With the Olympic break coming to an end and the Hurricanes ready for action tomorrow, it's now a good time to look at their neutral zone performance. I've talked about some of their tendencies in my game recaps and in other articles, but it's been awhile since I last gave a comprehensive look at the Hurricanes zone entry numbers. The last time I did this, all the way back in November, the Hurricanes were playing a lot of dump-and-chase and not having much success with it. They were getting much more shots off controlled entries and to make matters worse, they were allowing other teams to carry the puck in at a high rate, resulting in the team getting outshot and losing the territorial battle on a nightly basis.
Since then, the Hurricanes 5v5 numbers have improved a little. They're above 50% in shot attempts and have been carrying the play in many of their recent games. Their play in the neutral zone is a reason for this. If you've read any work on zone entries, then you probably know that controlled entries usually correlate to stronger territorial play. Teams create more shots off carry-ins than dump-ins and while it's not impossible to be a good possession team through dump-and-chase, it's easier to dictate the play if you're a team that carries the puck in. frequently. For the Hurricanes, this hasn't exactly been the case.
While the Hurricanes are carrying the puck in slightly more than they were earlier in the year, their defensive play in the neutral zone is actually what has seen the most improvement.
As zone entry tracking becomes more popular, dumping the puck in is almost seen as a sin among those who are into hockey analytics. It's considered a "safe" play because there's less chance of a team committing a turnover at the blue line and having it result in a rush the other way. It's also an effective way to protect a lead late in games since all you're trying to do is drain the clock and make the opponent play 200 feet. The downside to dump-and-chase is that it doesn't result in a lot of offense from entries and can be counter-productive if you're a team that doesn't forecheck well and is built more for a speed or transitional game.
Personally, I always thought the Hurricanes were built more to play the latter style since they have plenty of skill in the top of their lineup and have enough horses up front to be at least an average possession team. They were trying to play more of a forechecking style where they send the puck into one of the corners and use their speed to win the race and set up a play in the offensive zone. This is the "North/South" brand of hockey you're probably tired of hearing about. I'm not sure if it's what everyone on the Hurricanes should be doing, but it's been a staple of their forecheck this year and they've had control on only 47-48% for most of the season. That hasn't changed much. What has changed is that they are allowing fewer carry-ins and they've made a lot of progress here from the beginning of the season.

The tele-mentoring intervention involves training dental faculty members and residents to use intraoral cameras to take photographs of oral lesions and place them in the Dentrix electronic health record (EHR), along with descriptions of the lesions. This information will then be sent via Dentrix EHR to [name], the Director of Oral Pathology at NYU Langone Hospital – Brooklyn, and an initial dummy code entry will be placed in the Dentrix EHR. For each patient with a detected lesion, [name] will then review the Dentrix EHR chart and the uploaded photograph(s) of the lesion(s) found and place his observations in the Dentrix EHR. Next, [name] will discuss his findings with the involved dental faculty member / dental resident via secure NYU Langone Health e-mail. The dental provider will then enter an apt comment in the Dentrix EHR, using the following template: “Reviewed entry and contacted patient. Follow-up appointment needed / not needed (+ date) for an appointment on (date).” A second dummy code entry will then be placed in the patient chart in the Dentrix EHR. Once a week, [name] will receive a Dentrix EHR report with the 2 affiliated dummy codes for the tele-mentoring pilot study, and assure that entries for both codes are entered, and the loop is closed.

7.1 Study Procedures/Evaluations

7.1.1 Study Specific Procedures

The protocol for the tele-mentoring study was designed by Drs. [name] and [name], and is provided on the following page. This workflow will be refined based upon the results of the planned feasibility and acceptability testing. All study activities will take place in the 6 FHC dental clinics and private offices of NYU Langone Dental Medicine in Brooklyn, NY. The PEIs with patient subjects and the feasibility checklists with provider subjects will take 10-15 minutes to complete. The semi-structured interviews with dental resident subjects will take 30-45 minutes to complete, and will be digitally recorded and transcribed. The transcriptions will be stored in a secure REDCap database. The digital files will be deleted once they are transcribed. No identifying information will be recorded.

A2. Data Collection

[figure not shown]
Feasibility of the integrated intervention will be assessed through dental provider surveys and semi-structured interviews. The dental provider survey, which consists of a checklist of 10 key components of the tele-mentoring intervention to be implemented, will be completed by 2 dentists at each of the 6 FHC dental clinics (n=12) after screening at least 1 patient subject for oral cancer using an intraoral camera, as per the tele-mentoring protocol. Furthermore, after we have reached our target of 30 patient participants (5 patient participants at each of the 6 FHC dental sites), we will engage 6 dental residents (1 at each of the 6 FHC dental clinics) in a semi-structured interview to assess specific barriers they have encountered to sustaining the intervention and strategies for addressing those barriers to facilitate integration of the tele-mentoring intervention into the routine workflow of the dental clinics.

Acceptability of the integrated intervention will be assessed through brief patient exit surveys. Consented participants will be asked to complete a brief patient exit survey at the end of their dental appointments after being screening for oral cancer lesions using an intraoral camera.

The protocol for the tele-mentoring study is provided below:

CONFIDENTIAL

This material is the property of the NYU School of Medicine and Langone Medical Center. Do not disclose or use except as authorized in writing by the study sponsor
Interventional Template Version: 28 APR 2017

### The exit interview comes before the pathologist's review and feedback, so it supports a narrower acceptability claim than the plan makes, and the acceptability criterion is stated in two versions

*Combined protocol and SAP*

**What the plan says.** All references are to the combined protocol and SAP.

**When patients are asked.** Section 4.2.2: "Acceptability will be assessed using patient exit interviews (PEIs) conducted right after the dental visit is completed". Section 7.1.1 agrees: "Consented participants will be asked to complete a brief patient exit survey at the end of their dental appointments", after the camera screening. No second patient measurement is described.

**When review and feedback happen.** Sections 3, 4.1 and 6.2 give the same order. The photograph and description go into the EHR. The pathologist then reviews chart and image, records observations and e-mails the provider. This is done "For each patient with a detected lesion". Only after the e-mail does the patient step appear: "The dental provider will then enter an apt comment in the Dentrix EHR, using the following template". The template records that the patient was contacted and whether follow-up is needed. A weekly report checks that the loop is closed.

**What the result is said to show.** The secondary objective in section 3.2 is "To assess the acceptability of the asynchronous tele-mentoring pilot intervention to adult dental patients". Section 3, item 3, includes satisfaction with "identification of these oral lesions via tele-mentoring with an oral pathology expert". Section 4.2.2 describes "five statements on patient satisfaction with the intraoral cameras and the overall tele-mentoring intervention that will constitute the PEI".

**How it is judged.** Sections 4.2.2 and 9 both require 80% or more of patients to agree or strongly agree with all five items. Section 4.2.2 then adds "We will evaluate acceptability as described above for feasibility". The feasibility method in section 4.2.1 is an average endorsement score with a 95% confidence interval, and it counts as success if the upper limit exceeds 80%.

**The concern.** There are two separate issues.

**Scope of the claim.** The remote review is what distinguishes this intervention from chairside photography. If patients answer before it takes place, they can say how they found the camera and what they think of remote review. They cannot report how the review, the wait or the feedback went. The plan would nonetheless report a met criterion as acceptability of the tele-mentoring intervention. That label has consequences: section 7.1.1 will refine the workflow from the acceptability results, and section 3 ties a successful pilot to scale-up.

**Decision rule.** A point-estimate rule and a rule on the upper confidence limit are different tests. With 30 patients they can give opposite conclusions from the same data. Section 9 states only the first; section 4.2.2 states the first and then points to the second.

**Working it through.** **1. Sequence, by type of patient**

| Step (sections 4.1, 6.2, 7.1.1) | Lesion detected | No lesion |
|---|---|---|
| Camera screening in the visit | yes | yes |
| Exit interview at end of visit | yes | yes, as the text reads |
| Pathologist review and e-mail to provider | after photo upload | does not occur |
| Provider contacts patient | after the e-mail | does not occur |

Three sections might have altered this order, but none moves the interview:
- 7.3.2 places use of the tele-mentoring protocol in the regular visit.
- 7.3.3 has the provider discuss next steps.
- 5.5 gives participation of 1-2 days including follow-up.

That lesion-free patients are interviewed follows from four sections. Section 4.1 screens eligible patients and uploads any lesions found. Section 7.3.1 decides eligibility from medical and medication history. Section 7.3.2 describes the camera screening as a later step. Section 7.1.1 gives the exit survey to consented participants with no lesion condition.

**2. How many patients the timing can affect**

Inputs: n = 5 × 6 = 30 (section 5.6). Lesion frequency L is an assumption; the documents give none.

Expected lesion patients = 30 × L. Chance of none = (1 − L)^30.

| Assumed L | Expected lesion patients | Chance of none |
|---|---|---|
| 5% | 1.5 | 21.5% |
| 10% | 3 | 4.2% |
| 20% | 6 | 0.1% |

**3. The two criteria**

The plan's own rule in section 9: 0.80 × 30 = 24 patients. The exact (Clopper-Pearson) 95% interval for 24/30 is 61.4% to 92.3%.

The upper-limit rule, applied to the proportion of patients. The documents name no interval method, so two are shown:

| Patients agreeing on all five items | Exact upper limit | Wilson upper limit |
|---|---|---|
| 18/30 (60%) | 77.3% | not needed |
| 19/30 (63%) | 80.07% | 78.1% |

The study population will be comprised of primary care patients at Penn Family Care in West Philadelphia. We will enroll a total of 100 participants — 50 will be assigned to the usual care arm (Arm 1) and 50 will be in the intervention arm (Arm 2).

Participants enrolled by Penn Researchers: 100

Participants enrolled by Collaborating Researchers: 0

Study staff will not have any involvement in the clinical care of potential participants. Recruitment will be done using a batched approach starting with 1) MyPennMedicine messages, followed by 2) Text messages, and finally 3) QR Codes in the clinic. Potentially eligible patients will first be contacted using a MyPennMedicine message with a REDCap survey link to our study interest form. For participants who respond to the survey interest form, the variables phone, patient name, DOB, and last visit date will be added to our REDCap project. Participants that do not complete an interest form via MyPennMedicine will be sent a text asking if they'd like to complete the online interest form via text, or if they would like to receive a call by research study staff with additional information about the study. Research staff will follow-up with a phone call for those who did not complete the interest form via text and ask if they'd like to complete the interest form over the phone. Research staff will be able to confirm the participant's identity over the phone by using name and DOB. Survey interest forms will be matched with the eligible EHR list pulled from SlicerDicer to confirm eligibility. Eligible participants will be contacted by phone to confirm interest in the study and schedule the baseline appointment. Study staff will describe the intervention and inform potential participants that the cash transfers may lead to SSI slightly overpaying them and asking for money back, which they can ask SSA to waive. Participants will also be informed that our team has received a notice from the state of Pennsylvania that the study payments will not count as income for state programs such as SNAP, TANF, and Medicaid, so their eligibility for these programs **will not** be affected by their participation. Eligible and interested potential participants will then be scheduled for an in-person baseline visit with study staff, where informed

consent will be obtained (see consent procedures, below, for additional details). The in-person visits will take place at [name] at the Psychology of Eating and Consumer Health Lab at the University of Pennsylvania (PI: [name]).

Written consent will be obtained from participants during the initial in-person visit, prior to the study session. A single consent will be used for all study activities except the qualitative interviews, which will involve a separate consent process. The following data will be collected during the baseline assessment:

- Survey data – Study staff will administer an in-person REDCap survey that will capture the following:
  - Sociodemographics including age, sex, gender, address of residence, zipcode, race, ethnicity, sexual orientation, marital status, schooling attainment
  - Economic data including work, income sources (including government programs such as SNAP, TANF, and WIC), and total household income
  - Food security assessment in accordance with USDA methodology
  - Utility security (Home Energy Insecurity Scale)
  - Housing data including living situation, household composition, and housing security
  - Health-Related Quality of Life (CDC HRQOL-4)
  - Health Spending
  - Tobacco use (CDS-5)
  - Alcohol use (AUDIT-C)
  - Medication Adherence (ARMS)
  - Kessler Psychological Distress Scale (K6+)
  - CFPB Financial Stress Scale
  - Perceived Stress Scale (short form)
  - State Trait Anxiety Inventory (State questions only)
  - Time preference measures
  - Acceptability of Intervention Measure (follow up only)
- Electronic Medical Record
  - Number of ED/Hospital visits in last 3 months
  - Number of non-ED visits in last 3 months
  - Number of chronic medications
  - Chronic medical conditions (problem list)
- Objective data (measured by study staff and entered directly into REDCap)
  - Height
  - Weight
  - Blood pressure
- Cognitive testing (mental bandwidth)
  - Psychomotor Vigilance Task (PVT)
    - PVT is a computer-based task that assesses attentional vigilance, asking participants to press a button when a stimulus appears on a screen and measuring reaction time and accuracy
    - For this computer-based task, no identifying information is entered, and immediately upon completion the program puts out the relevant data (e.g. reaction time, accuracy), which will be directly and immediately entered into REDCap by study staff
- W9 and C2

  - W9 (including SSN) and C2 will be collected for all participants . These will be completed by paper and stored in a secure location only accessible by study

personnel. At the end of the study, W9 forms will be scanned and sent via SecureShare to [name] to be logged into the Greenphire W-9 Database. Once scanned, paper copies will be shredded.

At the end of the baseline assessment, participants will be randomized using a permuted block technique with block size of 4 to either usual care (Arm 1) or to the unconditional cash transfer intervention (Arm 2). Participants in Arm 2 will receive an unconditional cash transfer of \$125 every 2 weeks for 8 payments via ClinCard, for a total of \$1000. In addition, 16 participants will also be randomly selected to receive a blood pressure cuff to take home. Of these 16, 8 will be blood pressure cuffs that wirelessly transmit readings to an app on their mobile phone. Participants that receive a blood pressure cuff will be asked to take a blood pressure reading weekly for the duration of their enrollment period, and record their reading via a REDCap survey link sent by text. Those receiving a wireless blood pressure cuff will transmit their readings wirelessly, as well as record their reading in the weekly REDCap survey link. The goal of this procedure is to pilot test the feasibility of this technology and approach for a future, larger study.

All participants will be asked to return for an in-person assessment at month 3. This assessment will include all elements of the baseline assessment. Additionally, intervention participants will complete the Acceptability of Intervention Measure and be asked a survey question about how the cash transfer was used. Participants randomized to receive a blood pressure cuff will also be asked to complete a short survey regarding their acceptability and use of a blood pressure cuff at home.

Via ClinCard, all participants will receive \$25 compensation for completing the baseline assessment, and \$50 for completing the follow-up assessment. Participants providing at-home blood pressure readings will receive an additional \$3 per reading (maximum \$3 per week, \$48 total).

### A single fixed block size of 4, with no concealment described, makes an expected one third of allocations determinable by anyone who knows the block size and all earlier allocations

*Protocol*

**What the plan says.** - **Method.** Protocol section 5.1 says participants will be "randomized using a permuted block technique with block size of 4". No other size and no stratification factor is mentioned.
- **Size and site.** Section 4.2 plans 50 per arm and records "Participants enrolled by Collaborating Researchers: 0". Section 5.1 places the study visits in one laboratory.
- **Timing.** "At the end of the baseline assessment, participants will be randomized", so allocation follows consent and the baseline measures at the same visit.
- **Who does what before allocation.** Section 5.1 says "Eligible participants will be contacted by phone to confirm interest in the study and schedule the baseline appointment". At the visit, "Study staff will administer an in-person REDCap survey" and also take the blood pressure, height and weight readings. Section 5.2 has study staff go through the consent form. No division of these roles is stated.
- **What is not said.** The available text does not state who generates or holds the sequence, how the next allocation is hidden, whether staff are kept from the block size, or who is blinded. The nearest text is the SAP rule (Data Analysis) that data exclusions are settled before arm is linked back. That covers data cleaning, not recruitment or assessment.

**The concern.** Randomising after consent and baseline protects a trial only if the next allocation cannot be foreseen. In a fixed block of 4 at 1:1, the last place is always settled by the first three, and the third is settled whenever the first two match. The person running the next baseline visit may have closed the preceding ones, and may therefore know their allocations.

Like I said earlier, dumping the puck in isn't the end of the world, but allowing your opponent to constantly gain your blue line with control generally isn't a good strategy. It's even worse if you're a team like the Hurricanes that has had trouble scoring goals. The Canes were allowing other teams to carry the puck in frequently for most of the year and this was while they were predominantly playing a dump-and-chase game. The result? A bad possession team that was treading water in the Metropolitan Division. Things have improved since about game 35 or so, as the Hurricanes are allowing fewer carry-ins per game and they have seen their possession numbers take a positive turn. They have been carrying the puck in more often, but their defensive play in the neutral zone is what has seen the most improvement.
With that in mind, there's still room for improvement.
Carolina's been entering the zone more than their opponents (possibly due to score effects) and have been allowing less controlled entries but they are still getting slightly outplayed in the neutral zone overall. It's not nearly as bad as it was earlier in the year, but they should be generating more than .5 shots per entry. Perhaps this relates to how often they dump the puck in because they don't generate a lot of shots off uncontrolled entries and they are roughly even with their opponents when they do carry the puck in. So, the Hurricanes are possessing the puck and creating more zone time than they were earlier in the season, but it hasn't been resulting in much. At least not yet. I'd like to see how things change if they can keep this trend going.
Now it's time to look at some individual standouts.